Participant Savings Average savings of $43 by treatments vs. $13 by controls in their private accounts: Effect size (saving amount), so far, is positive but quite modest. We know from qualitative research that families have a hard time thinking about college savings with newborns (especially during a recession). Nevertheless, positive impact on “seeding” college savings for people who might not otherwise save. We will see if they save more going forward.
Asset Building Mean 529 total assets are $1,080 for treatments vs. $40 for controls: Because asset building is a main SEED OK goal, this is strong and meaningful policy result. To be sure, this outcome is structured and paternalistic—as all CDA policies are...but Social Security and 401(k) retirement plans are also structured and paternalistic.
Overall Account Opening and Savings Impacts State-owned account: close to 100% success of automatic account opening with $1,000 deposit for treatment participants (one out of 1,361 declined account) Impacts of SEED OK on account opening and on deposit and saving amounts are statistically significant for the state-owned and participant- owned accounts, but not for other private accounts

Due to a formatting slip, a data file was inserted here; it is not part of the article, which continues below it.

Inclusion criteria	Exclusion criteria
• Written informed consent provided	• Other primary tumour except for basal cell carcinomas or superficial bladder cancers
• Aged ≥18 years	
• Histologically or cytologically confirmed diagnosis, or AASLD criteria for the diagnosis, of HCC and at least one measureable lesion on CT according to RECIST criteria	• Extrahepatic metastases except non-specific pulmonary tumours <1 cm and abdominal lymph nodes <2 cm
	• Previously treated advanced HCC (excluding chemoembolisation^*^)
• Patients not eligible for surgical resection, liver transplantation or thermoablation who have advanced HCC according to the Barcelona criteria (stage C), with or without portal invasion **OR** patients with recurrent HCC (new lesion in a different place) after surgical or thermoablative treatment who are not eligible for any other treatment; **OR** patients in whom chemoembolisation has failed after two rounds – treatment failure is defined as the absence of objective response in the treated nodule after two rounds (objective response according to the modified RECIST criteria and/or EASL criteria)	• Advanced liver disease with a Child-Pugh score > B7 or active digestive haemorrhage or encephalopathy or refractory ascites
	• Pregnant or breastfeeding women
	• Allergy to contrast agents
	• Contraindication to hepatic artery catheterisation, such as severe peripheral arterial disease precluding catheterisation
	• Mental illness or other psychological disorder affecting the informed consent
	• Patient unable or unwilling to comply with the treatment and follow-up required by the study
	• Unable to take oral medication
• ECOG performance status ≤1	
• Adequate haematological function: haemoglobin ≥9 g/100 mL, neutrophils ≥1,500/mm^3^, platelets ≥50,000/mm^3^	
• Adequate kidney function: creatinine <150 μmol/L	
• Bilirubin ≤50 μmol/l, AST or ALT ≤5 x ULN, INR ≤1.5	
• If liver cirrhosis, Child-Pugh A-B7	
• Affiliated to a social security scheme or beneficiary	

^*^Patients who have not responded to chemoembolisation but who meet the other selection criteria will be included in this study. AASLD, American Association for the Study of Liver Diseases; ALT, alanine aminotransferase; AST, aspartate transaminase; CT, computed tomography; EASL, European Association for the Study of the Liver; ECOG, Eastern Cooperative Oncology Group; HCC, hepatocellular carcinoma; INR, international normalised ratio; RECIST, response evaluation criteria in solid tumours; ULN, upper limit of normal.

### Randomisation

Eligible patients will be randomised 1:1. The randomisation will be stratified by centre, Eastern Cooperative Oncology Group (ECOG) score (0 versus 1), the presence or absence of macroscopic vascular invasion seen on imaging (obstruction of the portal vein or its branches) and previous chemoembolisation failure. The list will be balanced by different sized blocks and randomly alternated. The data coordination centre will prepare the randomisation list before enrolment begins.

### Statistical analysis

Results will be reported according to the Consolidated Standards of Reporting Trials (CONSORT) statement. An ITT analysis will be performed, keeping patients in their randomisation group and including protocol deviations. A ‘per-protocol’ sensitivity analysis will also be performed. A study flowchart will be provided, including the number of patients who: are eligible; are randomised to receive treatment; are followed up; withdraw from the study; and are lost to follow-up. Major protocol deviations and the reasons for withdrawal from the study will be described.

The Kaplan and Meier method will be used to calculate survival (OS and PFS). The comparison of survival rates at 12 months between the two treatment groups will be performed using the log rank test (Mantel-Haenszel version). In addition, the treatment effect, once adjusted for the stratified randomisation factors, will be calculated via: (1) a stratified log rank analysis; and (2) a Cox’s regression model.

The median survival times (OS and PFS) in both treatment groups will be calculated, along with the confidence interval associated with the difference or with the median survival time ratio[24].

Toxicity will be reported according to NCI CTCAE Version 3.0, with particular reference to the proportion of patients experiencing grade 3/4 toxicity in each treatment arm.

Summary and Conclusions: Child Development and Well-Being The long-term test will be whether CDAs eventually yield positive impacts on: parental attitudes and behaviors child development in early years child expectations for education child educational performance child health and other measures of well-being
Summary and Conclusions: Toward an Inclusive CDA Policy? If a universal and progressive CDA policy is desirable (in the way that universal Social Security is desirable), then SEED OK has demonstrated policy feasibility by using the 529 policy system. If the critical policy test is positive impacts on education and other measures of well-being of children, then SEED OK is still in the early stages. Wave 2 of the survey has just been completed.
Acknowledgements SEED OK: Policy Demonstration: Oklahoma Governor, Treasurer, and Department of Health; TIAA-CREF Funders: Ford Foundation, Charles Stewart Mott Foundation, Lumina Foundation for Education Survey Research: RTI International
http://csd.wustl.edu/ email@example.com 314-935-8178 Resources and Contact Information